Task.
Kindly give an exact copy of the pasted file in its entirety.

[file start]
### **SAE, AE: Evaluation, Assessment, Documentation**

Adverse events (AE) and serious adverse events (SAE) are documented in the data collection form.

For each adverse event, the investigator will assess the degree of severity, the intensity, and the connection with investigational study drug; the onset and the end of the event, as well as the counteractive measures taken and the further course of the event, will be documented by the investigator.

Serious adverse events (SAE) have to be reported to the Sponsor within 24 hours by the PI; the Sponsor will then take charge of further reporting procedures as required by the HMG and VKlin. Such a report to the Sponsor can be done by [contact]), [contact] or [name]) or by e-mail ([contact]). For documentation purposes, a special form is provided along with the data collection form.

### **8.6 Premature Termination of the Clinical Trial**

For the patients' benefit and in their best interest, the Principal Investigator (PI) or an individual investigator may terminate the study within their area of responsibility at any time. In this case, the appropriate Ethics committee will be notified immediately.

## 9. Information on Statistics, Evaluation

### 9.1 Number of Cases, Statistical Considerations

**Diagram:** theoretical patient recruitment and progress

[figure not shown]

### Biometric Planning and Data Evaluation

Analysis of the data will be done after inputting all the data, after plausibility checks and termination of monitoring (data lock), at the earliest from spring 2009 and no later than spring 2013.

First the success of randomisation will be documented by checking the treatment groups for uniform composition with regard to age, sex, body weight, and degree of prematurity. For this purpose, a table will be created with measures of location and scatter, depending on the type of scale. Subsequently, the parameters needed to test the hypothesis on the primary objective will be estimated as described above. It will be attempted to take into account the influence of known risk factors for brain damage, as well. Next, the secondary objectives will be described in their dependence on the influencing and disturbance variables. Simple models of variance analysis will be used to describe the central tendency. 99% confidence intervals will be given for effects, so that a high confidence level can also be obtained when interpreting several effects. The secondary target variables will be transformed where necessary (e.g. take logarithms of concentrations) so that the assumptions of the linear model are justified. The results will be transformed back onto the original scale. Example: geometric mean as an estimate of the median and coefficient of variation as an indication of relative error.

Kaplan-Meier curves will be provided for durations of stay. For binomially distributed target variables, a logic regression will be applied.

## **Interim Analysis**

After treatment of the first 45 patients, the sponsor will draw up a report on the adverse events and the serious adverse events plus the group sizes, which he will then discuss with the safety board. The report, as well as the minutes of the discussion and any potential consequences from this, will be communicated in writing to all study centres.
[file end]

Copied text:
### **SAE, AE: Evaluation, Assessment, Documentation**

Adverse events (AE) and serious adverse events (SAE) are documented in the data collection form.

For each adverse event, the investigator will assess the degree of severity, the intensity, and the connection with investigational study drug; the onset and the end of the event, as well as the counteractive measures taken and the further course of the event, will be documented by the investigator.

Serious adverse events (SAE) have to be reported to the Sponsor within 24 hours by the PI; the Sponsor will then take charge of further reporting procedures as required by the HMG and VKlin. Such a report to the Sponsor can be done by [contact]), [contact] or [name]) or by e-mail ([contact]). For documentation purposes, a special form is provided along with the data collection form.

### **8.6 Premature Termination of the Clinical Trial**

For the patients' benefit and in their best interest, the Principal Investigator (PI) or an individual investigator may terminate the study within their area of responsibility at any time. In this case, the appropriate Ethics committee will be notified immediately.

## 9. Information on Statistics, Evaluation

### 9.1 Number of Cases, Statistical Considerations

**Diagram:** theoretical patient recruitment and progress

[figure not shown]

### Biometric Planning and Data Evaluation

Analysis of the data will be done after inputting all the data, after plausibility checks and termination of monitoring (data lock), at the earliest from spring 2009 and no later than spring 2013.

First the success of randomisation will be documented by checking the treatment groups for uniform composition with regard to age, sex, body weight, and degree of prematurity. For this purpose, a table will be created with measures of location and scatter, depending on the type of scale. Subsequently, the parameters needed to test the hypothesis on the primary objective will be estimated as described above. It will be attempted to take into account the influence of known risk factors for brain damage, as well. Next, the secondary objectives will be described in their dependence on the influencing and disturbance variables. Simple models of variance analysis will be used to describe the central tendency. 99% confidence intervals will be given for effects, so that a high confidence level can also be obtained when interpreting several effects. The secondary target variables will be transformed where necessary (e.g. take logarithms of concentrations) so that the assumptions of the linear model are justified. The results will be transformed back onto the original scale. Example: geometric mean as an estimate of the median and coefficient of variation as an indication of relative error.

Kaplan-Meier curves will be provided for durations of stay. For binomially distributed target variables, a logic regression will be applied.

## **Interim Analysis**

After treatment of the first 45 patients, the sponsor will draw up a report on the adverse events and the serious adverse events plus the group sizes, which he will then discuss with the safety board. The report, as well as the minutes of the discussion and any potential consequences from this, will be communicated in writing to all study centres.